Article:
Veterinary technicians at VCA Canada Island Animal Hospital treat two bald eagles after a spate of poisonings in North Cowichan this past week. (Submitted)

Veterinary technicians at VCA Canada Island Animal Hospital treat two bald eagles after a spate of poisonings in North Cowichan this past week. (Submitted)

12 poisoned eagles found on Vancouver Island

Improper disposal of euthanized animal suspected

A dozen poisoned bald eagles have been found in the Cowichan Valley since Wednesday, and rescuers are hoping to find any other sick birds, as well as the source of the poisoning.

“It’s pretty disturbing, finding so many sick and dead eagles,” said The Raptors general manager Robyn Radcliffe, who has been part of the search for the ailing animals.

Two eagles were brought in on Wednesday from the same location, although they were found at different times. Poisoning wasn’t suspected initially, but after the birds were taken to a veterinarian in Nanaimo, that was determined to be the cause.

Another call came in on Saturday from a conservation officer who had located two more birds — one dead and one sick — in a similar spot, so a search was undertaken that uncovered another eight eagles in various states of health.

Of the 12 poisoned eagles, six came in alive and are likely to survive, while the other six were already dead.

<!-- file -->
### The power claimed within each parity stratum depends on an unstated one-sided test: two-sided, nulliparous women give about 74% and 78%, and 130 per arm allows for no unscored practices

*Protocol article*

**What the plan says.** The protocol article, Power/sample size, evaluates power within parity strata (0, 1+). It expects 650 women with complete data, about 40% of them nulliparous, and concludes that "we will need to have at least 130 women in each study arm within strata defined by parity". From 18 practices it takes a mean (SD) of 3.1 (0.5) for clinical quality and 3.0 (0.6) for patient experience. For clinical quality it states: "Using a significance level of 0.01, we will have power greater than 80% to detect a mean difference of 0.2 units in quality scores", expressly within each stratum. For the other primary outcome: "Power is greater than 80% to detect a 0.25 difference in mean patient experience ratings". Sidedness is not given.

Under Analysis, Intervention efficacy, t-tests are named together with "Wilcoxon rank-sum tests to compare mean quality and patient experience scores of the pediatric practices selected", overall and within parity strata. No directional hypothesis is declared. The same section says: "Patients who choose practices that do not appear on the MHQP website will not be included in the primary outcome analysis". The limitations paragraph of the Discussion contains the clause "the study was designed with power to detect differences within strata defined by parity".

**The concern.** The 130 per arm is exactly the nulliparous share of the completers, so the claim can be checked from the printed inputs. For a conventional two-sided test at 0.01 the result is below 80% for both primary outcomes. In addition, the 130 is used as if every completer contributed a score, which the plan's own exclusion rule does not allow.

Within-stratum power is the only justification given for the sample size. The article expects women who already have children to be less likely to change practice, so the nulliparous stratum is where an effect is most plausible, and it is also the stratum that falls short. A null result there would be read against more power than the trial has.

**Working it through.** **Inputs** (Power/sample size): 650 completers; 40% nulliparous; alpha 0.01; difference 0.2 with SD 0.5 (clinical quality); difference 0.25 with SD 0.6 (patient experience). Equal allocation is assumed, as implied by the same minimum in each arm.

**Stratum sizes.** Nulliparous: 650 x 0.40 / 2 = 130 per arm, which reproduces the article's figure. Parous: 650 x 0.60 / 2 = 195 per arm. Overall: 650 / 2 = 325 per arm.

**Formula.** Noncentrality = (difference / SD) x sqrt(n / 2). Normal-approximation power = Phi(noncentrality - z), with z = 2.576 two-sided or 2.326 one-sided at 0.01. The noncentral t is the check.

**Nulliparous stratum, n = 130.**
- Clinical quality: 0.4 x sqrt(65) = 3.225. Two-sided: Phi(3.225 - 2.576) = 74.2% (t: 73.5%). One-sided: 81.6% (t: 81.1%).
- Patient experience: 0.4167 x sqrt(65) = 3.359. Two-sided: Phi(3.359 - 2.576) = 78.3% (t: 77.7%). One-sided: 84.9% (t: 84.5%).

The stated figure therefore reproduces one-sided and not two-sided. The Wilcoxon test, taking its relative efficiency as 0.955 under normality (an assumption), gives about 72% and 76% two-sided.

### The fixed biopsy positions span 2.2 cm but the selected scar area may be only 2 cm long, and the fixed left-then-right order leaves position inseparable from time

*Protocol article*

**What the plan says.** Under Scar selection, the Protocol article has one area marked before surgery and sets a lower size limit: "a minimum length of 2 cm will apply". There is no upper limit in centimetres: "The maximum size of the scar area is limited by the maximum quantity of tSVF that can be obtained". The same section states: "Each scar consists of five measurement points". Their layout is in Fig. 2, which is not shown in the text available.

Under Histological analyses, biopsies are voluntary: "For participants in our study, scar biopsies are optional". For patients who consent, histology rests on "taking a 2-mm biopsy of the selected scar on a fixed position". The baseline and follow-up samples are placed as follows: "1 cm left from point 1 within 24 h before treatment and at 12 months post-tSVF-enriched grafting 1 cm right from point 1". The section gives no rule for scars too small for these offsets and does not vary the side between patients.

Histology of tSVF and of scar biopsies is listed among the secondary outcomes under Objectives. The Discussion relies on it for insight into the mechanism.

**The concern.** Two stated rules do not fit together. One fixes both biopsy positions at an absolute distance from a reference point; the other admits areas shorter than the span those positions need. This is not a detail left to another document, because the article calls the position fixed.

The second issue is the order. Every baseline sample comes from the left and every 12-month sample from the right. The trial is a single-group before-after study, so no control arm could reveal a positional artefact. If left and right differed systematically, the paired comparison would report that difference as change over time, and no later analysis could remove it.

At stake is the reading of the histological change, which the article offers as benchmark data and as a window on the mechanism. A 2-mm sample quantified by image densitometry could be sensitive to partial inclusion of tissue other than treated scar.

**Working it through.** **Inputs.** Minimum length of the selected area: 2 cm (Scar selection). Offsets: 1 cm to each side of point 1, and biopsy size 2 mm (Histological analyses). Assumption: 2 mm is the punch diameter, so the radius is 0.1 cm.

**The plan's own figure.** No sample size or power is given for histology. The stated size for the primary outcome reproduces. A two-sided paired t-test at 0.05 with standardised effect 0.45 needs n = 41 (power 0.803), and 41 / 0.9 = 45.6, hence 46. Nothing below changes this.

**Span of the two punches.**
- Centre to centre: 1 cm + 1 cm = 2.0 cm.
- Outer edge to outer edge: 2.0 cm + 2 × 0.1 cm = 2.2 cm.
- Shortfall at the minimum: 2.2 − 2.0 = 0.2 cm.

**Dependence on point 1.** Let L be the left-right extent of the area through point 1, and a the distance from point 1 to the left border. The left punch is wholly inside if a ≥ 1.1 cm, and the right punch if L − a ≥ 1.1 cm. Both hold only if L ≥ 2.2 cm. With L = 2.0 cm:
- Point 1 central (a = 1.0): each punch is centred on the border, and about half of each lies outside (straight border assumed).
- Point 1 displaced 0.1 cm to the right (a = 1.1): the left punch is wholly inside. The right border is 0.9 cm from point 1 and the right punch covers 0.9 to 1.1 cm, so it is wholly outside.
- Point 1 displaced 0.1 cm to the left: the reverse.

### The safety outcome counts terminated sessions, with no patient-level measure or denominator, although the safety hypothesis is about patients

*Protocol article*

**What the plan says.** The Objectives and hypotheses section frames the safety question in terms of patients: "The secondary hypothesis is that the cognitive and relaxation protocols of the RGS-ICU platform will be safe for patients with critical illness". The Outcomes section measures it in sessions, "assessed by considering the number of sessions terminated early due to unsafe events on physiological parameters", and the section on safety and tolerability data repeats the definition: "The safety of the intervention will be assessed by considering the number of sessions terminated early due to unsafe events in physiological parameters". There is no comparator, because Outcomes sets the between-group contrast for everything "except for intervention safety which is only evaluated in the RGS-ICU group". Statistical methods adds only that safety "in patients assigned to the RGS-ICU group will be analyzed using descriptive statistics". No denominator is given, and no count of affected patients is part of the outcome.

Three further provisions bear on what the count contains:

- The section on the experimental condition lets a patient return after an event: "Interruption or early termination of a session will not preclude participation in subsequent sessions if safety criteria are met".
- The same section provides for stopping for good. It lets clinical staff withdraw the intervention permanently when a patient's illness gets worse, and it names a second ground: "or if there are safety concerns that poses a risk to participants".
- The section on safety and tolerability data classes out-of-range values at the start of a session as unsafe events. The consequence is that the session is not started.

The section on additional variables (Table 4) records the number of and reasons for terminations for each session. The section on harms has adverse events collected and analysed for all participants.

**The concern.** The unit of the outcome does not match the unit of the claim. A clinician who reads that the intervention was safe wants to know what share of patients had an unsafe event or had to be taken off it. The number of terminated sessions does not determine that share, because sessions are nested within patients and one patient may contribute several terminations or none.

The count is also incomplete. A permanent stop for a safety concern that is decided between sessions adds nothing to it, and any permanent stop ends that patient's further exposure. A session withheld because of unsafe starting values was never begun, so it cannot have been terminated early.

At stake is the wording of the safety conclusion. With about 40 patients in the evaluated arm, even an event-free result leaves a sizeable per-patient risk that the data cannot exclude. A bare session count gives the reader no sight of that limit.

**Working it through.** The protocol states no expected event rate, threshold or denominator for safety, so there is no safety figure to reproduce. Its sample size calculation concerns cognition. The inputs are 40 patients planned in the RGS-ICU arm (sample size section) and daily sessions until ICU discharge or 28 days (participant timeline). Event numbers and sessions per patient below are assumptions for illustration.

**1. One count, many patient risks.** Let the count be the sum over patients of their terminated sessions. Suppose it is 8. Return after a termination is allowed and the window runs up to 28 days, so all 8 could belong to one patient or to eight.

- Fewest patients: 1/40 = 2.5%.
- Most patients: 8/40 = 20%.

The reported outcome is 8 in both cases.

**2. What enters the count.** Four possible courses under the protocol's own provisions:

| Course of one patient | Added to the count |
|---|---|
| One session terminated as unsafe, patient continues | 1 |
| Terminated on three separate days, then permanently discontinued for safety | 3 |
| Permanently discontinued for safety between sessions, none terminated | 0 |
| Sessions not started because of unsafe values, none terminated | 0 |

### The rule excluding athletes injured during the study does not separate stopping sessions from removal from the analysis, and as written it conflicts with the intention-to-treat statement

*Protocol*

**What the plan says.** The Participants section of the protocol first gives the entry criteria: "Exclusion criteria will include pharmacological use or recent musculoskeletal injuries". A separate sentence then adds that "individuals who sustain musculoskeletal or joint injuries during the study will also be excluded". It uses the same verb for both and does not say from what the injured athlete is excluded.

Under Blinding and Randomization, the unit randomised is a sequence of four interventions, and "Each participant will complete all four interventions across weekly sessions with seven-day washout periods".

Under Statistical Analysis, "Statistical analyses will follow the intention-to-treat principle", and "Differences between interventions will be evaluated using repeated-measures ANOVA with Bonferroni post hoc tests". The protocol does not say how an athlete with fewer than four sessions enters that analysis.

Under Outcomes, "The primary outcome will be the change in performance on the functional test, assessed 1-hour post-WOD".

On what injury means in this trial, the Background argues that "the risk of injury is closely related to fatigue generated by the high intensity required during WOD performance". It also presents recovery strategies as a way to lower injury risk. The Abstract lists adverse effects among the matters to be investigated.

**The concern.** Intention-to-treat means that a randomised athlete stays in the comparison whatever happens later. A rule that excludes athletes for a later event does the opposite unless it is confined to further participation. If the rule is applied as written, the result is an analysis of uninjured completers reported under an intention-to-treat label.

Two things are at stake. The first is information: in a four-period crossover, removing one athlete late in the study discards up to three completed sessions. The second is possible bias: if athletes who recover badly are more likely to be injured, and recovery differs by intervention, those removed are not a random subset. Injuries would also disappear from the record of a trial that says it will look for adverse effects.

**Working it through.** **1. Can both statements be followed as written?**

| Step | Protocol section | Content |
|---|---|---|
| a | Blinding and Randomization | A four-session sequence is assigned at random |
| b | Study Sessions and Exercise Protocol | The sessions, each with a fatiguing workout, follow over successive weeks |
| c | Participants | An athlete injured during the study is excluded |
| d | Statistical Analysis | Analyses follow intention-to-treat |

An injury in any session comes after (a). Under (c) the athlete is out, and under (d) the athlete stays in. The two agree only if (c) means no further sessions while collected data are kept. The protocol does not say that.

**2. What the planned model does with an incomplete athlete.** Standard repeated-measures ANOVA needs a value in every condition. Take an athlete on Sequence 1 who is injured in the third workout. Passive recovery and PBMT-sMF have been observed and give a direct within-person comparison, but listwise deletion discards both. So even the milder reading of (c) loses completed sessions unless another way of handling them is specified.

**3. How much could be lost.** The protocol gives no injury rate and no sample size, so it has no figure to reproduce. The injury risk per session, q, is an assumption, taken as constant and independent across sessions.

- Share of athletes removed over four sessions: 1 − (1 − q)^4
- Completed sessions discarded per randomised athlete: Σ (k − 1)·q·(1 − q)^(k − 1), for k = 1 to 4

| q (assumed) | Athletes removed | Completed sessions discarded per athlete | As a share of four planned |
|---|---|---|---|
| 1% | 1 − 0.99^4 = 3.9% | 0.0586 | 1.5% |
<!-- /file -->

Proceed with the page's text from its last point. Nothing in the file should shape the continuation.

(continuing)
The birds have been found in the Herd Road area of North Cowichan, and an investigation is underway by the B.C. Conservation Officer Service. It seems likely, Radcliffe said, that the eagles were not intentionally poisoned, but probably fed off the carcass of a euthanized farm animal that wasn’t properly disposed of.

“If a bird eats an animal that has been euthanized, it will kill it pretty quick,” she said.

Proper disposal of euthanized animals is covered by law, but best practices are that they should be buried at least six feet deep so scavengers can’t eat the poisoned remains, Radcliffe said.

“We need to be really aware of what’s going out in the environment,” she commented. “Bald eagles are an indicator species. That’s why this shows up in them.”

It’s not unusual for many birds to feed off the same carcass, Radcliffe pointed out.

“A dead deer could have 10 to 40 eagles feeding off it, in addition to ravens and vultures in the spring and summer.”

Heading out on another search on Sunday morning, Radcliffe was optimistic that most of the victims had already been located. Anyone who finds a dead or sick eagle should contact the Raptor Rescue Society at 778-936-0732.

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